When we set goals there’s a tendency to adopt a “Go big or go home” mindset. Goals should be difficult, lofty, ambitious.
Setting goals like this can certainly help us to achieve great things, but that doesn’t mean that it’s the only way to be successful. Here, Stephen Guise argues that big goals can be counterproductive to reaching our full potential.
Because of the psychology of smaller goals, you are more likely to adopt a limitless mindset. Not only are you accustomed to overachieving your initial aim (the fundamental idea behind limitlessness), but you lack that upper limit goal that tells you when to stop.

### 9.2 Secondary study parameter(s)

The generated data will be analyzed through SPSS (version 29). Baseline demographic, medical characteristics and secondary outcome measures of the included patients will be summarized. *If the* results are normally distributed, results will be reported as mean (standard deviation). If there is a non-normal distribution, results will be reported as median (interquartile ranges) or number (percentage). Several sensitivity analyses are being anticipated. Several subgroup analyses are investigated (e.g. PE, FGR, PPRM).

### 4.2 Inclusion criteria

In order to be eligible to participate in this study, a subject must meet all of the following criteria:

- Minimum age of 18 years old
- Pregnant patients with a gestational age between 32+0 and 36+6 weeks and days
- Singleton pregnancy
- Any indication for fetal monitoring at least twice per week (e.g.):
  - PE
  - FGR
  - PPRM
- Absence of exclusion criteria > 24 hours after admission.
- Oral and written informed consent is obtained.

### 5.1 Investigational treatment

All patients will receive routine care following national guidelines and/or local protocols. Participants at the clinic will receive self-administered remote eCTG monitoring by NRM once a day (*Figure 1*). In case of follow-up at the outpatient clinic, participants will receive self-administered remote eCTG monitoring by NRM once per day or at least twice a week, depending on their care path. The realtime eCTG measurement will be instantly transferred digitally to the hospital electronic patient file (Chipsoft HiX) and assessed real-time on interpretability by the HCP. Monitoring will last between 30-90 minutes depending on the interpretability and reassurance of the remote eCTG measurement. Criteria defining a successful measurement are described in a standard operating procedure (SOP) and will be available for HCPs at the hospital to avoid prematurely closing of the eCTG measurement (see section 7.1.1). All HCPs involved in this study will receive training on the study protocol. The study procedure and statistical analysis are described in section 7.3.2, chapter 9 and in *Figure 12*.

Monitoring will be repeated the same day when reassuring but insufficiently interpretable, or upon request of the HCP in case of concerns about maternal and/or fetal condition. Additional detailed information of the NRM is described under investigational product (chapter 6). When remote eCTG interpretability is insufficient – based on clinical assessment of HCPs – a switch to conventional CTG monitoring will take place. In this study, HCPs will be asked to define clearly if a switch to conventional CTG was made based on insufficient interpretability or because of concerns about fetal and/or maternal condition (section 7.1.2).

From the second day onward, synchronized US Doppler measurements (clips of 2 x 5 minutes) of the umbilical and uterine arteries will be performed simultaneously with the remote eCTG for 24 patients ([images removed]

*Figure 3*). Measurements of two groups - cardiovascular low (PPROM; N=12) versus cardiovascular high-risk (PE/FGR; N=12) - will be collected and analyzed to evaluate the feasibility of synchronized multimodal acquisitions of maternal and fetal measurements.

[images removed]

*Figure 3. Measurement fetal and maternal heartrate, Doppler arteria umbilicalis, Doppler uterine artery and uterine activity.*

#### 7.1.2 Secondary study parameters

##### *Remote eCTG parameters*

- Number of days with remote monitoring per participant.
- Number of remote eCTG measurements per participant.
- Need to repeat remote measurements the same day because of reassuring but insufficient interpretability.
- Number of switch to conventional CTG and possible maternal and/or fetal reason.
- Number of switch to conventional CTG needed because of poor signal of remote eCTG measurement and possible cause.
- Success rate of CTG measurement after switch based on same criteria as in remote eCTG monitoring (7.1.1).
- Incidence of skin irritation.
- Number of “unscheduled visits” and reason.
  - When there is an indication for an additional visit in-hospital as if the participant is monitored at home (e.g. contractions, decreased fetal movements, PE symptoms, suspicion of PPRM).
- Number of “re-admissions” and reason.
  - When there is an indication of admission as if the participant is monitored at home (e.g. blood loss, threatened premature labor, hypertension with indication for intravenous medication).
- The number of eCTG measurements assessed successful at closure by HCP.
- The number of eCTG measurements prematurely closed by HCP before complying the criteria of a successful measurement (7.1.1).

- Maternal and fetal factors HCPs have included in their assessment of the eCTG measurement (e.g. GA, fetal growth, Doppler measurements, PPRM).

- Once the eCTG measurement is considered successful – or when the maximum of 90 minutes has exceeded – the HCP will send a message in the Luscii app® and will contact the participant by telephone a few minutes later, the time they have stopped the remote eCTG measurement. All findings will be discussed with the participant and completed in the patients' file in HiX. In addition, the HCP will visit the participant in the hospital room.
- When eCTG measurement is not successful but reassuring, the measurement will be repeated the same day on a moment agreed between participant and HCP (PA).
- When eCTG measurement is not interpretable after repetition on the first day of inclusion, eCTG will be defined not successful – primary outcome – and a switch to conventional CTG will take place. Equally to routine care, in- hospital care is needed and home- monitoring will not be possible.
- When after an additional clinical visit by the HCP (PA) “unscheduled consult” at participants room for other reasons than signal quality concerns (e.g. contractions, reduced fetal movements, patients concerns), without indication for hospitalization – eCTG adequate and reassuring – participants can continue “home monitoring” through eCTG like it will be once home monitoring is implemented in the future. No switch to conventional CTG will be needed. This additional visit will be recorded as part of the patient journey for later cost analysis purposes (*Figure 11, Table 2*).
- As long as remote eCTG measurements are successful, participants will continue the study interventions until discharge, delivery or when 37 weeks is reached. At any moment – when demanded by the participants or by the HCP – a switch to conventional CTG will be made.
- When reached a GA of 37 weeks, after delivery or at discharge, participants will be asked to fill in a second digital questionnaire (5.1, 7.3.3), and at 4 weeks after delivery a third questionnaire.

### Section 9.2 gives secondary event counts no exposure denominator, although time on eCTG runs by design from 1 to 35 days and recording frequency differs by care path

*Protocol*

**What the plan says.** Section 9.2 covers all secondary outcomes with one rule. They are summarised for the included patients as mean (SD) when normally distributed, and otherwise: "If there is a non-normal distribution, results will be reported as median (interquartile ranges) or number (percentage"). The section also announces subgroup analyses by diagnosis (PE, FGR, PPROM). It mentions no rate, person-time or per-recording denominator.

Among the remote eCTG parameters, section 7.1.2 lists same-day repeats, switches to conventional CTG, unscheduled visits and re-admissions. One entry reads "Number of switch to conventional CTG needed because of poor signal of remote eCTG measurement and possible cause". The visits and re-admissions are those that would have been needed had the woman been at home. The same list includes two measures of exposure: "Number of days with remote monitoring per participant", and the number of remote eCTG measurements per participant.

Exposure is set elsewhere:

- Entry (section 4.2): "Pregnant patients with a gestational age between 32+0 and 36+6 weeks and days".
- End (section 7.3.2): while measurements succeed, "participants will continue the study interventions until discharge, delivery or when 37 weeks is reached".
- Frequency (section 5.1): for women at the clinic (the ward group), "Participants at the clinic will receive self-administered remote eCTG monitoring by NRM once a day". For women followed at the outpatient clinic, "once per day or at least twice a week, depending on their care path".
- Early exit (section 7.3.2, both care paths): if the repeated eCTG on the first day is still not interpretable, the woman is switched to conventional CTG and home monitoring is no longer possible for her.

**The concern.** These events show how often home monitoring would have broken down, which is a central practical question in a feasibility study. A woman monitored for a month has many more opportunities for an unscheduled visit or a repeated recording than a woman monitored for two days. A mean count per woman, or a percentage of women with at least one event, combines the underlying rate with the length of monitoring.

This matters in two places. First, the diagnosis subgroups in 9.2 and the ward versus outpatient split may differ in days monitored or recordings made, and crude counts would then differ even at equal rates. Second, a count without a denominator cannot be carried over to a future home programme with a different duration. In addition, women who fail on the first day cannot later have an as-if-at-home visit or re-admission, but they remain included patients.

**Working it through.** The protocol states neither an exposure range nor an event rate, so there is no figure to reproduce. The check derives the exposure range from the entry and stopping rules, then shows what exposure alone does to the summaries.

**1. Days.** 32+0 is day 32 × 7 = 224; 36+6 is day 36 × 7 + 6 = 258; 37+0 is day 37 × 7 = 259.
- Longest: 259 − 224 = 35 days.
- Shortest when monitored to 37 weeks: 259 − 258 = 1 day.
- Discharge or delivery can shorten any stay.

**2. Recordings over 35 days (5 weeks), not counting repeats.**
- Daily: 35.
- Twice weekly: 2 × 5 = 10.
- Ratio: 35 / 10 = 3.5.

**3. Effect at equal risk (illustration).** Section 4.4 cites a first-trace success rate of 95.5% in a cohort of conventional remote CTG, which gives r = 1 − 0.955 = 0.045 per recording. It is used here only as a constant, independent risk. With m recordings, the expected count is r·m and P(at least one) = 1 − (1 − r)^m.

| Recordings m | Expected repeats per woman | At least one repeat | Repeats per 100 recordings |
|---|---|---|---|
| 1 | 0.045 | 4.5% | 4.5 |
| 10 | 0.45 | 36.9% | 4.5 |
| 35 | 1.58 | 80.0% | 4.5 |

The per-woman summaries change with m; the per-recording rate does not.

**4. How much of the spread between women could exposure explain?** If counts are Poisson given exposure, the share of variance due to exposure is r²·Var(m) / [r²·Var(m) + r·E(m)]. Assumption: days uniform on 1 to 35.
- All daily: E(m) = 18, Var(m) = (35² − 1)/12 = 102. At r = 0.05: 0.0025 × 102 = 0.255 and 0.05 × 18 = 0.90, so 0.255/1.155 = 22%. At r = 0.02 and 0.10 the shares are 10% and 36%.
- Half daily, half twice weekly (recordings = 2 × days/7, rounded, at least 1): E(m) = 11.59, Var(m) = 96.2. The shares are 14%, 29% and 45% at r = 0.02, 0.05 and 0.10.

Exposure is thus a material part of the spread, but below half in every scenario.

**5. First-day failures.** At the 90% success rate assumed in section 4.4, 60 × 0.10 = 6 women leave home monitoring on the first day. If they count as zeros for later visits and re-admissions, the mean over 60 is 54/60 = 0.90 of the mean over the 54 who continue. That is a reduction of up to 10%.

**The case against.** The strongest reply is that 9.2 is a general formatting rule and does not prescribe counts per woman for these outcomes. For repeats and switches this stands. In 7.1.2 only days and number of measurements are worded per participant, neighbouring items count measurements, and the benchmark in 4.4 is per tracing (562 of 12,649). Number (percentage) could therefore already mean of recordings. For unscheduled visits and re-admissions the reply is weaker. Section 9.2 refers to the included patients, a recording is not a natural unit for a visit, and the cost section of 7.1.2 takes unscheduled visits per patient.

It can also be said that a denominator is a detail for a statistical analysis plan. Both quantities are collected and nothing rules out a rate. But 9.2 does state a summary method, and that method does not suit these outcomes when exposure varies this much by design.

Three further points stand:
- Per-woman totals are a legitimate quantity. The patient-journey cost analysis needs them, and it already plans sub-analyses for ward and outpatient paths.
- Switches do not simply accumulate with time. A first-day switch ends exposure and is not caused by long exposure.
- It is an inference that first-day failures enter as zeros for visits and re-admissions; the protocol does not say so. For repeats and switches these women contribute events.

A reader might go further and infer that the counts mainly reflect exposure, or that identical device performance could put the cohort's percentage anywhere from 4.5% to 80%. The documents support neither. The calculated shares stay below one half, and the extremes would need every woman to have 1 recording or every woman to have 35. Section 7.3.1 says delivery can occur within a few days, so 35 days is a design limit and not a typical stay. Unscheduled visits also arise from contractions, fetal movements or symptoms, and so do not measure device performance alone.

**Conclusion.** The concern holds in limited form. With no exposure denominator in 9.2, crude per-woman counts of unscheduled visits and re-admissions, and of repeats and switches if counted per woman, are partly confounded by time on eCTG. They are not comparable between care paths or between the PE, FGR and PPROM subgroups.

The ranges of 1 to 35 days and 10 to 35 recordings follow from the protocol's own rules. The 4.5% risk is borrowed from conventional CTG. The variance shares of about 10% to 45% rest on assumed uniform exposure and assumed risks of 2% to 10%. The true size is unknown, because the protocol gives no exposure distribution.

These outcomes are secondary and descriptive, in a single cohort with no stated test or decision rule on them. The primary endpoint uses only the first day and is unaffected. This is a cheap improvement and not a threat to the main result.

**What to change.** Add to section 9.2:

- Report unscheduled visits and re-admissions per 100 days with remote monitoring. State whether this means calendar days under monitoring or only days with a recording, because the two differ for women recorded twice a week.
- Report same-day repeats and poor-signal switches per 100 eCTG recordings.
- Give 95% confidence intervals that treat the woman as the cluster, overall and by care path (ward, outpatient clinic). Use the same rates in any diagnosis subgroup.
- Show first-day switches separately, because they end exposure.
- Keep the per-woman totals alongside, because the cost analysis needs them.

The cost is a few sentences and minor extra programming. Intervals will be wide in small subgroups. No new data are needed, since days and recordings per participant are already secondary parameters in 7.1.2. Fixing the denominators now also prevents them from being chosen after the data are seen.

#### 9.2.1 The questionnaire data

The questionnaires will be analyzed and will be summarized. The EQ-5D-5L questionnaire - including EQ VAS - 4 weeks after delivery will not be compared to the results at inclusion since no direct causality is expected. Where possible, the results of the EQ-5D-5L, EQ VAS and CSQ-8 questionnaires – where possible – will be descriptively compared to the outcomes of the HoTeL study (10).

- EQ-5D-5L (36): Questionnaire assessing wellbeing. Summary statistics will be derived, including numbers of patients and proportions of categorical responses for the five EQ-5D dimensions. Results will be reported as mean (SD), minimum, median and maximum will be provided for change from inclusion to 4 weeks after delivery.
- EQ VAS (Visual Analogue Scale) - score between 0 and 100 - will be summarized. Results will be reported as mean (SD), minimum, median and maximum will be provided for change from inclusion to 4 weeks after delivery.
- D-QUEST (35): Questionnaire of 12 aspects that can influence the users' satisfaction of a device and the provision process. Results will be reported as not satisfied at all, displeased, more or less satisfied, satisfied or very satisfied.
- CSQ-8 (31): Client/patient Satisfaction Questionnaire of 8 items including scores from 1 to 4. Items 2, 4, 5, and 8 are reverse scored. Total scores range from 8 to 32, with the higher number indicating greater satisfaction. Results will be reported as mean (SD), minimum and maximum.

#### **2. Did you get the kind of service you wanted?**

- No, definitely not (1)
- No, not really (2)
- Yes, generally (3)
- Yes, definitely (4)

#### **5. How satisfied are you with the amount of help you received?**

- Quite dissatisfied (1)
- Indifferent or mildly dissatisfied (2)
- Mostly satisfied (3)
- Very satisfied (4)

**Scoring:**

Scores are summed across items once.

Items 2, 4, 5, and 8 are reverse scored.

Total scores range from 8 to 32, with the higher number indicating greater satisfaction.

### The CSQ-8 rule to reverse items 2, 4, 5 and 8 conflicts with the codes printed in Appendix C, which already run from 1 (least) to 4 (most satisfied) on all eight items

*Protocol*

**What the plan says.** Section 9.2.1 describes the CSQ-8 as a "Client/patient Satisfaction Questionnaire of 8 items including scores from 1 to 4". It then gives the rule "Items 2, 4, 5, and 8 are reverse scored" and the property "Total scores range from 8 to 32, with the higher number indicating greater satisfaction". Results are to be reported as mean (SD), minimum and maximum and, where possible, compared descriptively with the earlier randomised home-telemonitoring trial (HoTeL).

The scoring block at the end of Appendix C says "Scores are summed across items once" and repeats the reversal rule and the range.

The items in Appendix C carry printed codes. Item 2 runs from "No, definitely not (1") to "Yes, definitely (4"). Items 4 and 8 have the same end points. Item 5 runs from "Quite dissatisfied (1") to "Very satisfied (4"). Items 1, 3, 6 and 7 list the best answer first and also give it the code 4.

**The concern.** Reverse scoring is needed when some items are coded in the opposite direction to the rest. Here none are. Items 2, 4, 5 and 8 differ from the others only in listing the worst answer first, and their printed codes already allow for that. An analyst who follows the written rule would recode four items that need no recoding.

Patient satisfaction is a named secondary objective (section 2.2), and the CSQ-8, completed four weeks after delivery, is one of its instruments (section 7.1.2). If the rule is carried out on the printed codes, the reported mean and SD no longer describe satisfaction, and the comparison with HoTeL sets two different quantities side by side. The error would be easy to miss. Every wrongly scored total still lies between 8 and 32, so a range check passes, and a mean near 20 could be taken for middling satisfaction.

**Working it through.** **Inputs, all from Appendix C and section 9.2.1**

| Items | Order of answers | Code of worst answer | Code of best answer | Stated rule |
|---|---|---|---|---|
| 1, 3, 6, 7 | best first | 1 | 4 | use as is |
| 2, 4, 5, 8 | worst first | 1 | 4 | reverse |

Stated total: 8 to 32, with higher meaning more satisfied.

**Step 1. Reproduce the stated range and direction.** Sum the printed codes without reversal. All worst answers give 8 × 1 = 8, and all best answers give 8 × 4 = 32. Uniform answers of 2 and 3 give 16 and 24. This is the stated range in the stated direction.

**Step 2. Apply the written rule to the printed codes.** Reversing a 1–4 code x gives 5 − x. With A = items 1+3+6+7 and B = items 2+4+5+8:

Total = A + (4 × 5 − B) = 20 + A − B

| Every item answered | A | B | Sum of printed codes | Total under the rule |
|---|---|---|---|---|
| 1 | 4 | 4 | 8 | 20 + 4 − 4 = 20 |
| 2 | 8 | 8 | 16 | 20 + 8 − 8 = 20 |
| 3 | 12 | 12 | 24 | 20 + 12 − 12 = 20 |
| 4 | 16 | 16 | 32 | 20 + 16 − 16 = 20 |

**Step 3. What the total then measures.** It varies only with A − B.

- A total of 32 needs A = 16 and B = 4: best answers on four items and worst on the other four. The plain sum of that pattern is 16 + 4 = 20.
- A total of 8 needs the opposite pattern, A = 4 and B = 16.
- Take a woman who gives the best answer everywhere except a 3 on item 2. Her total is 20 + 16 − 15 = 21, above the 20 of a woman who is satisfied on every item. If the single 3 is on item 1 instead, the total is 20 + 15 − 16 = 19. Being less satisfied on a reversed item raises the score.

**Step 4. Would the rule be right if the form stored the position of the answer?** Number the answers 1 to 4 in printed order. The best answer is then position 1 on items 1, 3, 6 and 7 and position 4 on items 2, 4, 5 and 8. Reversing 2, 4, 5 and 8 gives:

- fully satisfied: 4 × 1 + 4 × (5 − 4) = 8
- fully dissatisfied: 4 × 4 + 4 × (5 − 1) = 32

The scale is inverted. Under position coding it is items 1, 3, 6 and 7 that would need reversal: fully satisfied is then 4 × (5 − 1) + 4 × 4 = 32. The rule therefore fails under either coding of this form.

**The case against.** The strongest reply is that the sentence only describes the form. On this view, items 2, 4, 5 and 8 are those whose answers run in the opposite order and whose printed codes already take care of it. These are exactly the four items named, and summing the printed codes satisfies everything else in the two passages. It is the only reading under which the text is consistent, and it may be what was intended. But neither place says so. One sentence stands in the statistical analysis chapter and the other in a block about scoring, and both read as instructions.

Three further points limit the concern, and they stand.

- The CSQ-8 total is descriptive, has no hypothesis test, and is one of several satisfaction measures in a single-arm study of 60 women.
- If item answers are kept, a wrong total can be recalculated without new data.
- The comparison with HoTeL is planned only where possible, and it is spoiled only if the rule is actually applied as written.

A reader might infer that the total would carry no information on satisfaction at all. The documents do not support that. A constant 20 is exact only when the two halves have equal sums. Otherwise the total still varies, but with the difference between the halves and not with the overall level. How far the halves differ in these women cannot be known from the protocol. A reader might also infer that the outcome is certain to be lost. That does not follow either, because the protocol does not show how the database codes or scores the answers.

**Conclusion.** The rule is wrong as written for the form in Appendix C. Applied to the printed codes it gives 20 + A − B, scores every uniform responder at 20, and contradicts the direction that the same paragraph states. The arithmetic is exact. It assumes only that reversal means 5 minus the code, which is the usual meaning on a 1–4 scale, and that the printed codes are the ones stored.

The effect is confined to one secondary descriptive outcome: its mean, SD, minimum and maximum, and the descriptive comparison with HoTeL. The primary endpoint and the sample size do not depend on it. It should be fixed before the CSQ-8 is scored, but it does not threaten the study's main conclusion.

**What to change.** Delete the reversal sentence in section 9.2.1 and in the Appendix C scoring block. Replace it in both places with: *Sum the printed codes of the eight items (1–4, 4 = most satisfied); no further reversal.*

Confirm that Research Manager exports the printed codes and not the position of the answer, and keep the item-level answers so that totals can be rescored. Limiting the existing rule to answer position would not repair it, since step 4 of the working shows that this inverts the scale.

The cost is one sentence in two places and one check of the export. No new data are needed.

Large goals are an end. Small goals are a beginning.
With my 50 words a day mini habit, I’ve written more than 5,000 words in a single day. (If you knew how lazy I am, you’d find that more impressive.) But I would never had done that much with a larger goal of say, 2,000 words a day. Once I hit that magic number, I would feel immense satisfaction and stop for the day.
I’ve always found that small “hyper-achievable” goals work better for me than larger, more demanding ones. When the goal is so easy that I have no excuse not to do it, I’ll do it, and then I’ll do more. There’s never a time when I’m tempted to make an excuse because the effort required not to fail is so low that’s easy to get started. Then, once I’ve started, it’s easier to keep going.
Success is often about overcoming that initial inertia and small goals are super effective at doing that. String enough of them together, and the sky tis truly the limit.